Charity work


Starting in the mid- to late 1980s, the Princess of Wales became well known for her support of charity projects. This stemmed naturally from her role as Princess of Wales - she was expected to engage in hospital visitations where she comforted the sick and in so doing, assumed the patronage of various charitable organizations - and from an interest in certain illnesses and health-related matters. Owing to Public Relations efforts in which she agreed to appear as a figurehead, Diana used her influential status to positively assist the campaign against landmines, a cause which won the Nobel Prize in 1997 in tribute, and with helping to decrease discrimination against victims of AIDS.



Diana, Princess of Wales dancing with John Travolta at a White House dinner on 9 November 1985


Diana, Princess of Wales dancing with John Travolta

at a White House dinner on 9 November 1985



AIDS and landmines


In April 1987, the Princess of Wales was one of the first high-profile celebrities to be photographed touching a person infected with HIV. Her contribution to changing the public opinion of AIDS sufferers was summarised in December 2001 by Bill Clinton at the 'Diana, Princess of Wales Lecture on AIDS':


"In 1987, when so many still believed that AIDS could be contracted through casual contact, Princess Diana sat on the sickbed of a man with AIDS and held his hand. She showed the world that people with AIDS deserve no isolation, but compassion and kindness. It helped change world's opinion, and gave hope to people with AIDS."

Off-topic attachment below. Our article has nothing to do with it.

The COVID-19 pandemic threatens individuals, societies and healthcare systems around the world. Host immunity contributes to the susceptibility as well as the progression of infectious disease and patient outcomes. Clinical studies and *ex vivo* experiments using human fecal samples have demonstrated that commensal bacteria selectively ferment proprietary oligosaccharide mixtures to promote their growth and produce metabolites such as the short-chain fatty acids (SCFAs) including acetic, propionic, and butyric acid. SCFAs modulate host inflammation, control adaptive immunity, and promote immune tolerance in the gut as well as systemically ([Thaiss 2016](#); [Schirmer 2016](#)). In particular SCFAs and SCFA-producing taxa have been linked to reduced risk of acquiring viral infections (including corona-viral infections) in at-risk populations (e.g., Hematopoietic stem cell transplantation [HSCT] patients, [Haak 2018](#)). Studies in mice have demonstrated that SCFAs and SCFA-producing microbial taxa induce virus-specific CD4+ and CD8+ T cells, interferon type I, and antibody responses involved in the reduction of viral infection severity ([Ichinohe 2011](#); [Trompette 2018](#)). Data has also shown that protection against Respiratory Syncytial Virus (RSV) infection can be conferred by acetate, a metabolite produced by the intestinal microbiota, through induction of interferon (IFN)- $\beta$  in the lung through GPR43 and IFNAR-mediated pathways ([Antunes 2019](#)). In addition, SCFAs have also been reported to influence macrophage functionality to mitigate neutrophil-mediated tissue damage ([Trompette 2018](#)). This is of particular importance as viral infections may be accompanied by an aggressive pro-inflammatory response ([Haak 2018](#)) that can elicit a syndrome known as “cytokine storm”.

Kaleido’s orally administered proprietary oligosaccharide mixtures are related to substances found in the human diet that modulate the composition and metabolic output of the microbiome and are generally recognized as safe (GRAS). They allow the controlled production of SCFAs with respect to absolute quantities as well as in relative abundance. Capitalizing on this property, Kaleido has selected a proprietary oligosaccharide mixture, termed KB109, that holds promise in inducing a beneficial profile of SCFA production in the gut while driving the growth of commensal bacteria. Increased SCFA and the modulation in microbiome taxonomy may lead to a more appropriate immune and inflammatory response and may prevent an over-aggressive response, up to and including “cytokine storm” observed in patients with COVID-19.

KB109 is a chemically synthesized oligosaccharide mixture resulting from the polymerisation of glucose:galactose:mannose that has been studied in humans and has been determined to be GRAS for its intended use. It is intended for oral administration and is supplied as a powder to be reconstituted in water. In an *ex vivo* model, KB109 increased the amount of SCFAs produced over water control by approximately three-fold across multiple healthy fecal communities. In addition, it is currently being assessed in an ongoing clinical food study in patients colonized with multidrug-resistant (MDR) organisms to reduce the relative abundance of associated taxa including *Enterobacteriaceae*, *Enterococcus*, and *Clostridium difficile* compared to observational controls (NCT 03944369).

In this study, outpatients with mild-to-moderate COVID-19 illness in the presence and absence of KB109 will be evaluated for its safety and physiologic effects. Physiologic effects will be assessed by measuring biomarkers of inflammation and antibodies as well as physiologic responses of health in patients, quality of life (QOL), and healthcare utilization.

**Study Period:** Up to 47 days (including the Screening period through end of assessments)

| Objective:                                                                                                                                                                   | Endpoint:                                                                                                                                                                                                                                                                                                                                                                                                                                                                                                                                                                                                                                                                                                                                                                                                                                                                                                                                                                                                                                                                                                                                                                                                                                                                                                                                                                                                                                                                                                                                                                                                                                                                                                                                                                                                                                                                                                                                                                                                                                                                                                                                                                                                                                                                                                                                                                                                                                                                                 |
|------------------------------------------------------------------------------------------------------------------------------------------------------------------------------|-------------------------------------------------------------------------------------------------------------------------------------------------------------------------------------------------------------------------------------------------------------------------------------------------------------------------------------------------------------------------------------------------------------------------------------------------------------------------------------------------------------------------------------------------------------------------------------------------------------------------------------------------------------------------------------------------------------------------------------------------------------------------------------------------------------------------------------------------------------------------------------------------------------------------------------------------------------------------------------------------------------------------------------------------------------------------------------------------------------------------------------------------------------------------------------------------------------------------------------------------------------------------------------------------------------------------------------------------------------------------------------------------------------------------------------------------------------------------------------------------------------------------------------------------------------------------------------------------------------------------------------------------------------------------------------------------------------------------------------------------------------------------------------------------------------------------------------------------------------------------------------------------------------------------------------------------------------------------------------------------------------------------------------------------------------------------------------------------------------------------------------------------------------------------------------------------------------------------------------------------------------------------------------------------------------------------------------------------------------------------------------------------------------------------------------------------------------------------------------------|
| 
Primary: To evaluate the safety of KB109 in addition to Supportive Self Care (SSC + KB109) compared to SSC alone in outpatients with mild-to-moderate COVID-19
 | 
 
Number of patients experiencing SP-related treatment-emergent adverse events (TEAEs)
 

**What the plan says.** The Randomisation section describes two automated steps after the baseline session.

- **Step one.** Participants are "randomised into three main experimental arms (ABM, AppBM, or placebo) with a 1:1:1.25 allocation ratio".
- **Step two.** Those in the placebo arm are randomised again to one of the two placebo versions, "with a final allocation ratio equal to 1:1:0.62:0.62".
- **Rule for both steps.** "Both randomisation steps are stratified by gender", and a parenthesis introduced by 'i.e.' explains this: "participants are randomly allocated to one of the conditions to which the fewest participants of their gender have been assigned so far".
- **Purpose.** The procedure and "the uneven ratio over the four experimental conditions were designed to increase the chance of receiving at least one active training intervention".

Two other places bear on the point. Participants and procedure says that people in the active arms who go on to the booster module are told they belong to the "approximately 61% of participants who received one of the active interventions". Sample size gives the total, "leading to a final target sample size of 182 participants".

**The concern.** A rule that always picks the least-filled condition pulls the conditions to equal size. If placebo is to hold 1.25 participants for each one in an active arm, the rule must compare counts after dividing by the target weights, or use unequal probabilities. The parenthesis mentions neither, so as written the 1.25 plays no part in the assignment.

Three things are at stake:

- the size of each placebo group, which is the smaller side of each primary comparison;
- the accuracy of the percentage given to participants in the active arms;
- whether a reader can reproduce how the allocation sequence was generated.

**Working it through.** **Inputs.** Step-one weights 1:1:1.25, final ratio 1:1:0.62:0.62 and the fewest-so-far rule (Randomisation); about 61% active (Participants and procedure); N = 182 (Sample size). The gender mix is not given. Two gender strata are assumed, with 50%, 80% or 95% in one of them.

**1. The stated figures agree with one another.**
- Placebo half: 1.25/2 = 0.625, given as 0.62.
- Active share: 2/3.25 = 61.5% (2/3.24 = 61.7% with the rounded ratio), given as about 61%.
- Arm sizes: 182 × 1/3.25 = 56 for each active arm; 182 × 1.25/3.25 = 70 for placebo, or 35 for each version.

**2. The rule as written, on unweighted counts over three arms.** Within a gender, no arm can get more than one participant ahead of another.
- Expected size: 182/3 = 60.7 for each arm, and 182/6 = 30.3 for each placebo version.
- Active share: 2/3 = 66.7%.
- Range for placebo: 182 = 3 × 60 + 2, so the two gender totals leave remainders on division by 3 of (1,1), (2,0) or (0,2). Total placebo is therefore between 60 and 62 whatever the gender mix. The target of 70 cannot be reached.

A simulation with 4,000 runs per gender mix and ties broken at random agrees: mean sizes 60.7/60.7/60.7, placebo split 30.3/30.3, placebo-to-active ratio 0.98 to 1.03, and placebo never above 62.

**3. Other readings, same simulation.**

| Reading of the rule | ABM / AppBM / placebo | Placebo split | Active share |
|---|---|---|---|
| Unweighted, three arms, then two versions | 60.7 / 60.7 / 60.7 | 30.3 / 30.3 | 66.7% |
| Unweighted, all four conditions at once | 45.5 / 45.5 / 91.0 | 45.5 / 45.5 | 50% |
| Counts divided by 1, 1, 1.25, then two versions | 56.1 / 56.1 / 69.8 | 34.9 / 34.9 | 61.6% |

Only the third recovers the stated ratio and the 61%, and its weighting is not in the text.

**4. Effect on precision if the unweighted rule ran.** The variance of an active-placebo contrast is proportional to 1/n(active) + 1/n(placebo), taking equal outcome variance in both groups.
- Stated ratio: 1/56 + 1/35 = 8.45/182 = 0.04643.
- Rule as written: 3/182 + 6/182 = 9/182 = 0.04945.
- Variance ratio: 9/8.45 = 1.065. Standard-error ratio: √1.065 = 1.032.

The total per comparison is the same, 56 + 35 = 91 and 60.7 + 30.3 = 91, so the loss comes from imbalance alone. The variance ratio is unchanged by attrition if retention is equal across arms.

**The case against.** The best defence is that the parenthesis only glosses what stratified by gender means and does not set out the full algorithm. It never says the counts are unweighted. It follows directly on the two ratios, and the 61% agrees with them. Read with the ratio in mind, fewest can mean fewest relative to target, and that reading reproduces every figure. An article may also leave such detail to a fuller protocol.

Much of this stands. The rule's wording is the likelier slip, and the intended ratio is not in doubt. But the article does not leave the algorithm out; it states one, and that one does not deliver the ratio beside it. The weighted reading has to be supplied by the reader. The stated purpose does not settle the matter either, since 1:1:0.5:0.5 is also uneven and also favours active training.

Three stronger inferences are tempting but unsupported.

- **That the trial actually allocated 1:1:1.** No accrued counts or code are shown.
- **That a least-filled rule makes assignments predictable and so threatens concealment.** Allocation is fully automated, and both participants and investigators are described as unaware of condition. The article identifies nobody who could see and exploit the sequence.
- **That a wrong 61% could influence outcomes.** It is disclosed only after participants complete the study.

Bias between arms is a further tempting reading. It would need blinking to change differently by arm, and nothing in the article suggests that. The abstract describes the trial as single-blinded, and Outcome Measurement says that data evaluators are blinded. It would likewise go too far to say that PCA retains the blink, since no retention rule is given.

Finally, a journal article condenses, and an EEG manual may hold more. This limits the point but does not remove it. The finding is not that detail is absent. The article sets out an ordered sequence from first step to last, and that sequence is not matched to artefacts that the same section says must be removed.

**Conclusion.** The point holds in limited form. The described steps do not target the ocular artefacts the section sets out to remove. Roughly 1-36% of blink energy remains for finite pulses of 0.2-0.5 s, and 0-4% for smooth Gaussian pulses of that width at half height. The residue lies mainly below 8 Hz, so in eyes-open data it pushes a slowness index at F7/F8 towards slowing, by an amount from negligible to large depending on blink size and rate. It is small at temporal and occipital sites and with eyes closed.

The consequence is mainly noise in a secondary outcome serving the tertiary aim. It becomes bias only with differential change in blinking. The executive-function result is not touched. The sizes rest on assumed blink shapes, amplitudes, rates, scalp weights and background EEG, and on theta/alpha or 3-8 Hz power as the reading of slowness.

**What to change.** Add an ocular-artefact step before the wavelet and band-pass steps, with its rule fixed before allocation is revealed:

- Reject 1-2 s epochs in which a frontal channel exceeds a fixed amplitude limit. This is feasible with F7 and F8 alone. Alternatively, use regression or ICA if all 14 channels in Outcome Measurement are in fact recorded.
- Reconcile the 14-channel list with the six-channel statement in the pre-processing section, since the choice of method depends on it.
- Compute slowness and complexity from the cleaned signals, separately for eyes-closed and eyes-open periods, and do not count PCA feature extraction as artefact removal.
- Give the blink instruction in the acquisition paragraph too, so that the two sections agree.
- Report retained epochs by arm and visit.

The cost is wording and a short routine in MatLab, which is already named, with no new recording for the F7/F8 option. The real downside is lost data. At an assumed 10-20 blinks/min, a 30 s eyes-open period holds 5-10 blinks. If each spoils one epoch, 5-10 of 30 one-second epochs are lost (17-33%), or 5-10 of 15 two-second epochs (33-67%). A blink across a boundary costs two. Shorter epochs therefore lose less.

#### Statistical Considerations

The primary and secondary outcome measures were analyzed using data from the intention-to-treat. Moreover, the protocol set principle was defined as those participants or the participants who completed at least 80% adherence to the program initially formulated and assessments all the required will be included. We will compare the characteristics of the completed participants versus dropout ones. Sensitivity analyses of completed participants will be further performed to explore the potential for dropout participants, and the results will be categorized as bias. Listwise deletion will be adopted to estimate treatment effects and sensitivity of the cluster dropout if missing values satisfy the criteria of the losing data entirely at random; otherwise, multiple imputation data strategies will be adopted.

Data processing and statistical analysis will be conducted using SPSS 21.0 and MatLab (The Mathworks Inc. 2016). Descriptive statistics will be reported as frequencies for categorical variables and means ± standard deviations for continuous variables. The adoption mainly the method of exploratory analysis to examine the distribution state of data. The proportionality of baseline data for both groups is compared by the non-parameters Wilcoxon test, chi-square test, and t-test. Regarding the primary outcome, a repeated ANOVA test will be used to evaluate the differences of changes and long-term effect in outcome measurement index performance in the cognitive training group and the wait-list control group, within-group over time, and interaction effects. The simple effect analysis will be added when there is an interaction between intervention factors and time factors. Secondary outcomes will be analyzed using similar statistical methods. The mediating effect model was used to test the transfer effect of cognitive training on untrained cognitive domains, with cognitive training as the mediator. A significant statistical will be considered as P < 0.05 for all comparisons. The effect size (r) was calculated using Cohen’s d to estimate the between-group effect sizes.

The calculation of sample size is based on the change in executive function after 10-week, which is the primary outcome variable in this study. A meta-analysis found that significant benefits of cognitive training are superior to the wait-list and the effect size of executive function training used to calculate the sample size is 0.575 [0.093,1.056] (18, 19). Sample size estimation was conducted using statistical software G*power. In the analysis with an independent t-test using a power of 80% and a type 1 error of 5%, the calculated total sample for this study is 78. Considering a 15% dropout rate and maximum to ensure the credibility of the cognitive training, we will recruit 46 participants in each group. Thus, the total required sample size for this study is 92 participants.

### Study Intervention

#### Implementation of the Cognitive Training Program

Bill Clinton


Diana also made clandestine visits to show kindness to the sick. According to nurses, she would turn up unannounced (for example, at the Mildmay Hospice in London) with specific instructions that her visit was to be concealed from the media.


The pictures of Diana touring an Angolan minefield, in a ballistic helmet and flak jacket were seen worldwide. It was during this campaign that conservatives accused the Princess of meddling in politics and declared her a 'loose cannon.' In August 1997, just days before her death, she visited Bosnia with the Landmine Survivors Network. Her interest in landmines was focused on the injuries they create, often to children, long after a conflict is over.


She is believed to have influenced the signing, though only after her death, of the Ottawa Treaty, which created an international ban on the use of anti-personnel landmines. Introducing the Second Reading of the Landmines Bill 1998 to the British House of Commons, the Foreign Secretary, Robin Cook, paid tribute to Diana's work on landmines:




All Honourable Members will be aware from their postbags of the immense contribution made by Diana, Princess of Wales to bringing home to many of our constituents the human costs of landmines. The best way in which to record our appreciation of her work, and the work of NGOs that have campaigned against landmines, is to pass the Bill, and to pave the way towards a global ban on landmines.


—Robin Cook



The United Nations has appealed to the nations which produced and stockpiled the largest numbers of landmines (China, India, North Korea, Pakistan, Russia, and the United States) to sign the Ottawa Treaty forbidding their production and use, for which Diana had campaigned. Carol Bellamy, Executive Director of the United Nations Children's Fund (UNICEF), said that landmines remained "a deadly attraction for children, whose innate curiosity and need for play often lure them directly into harm's way". Diana should be credited with at least trying to bring to world attention the terrible damage such mines create in whole communities.



Princess Diana's coffin borne through the streets of London


Diana's coffin borne through the streets of London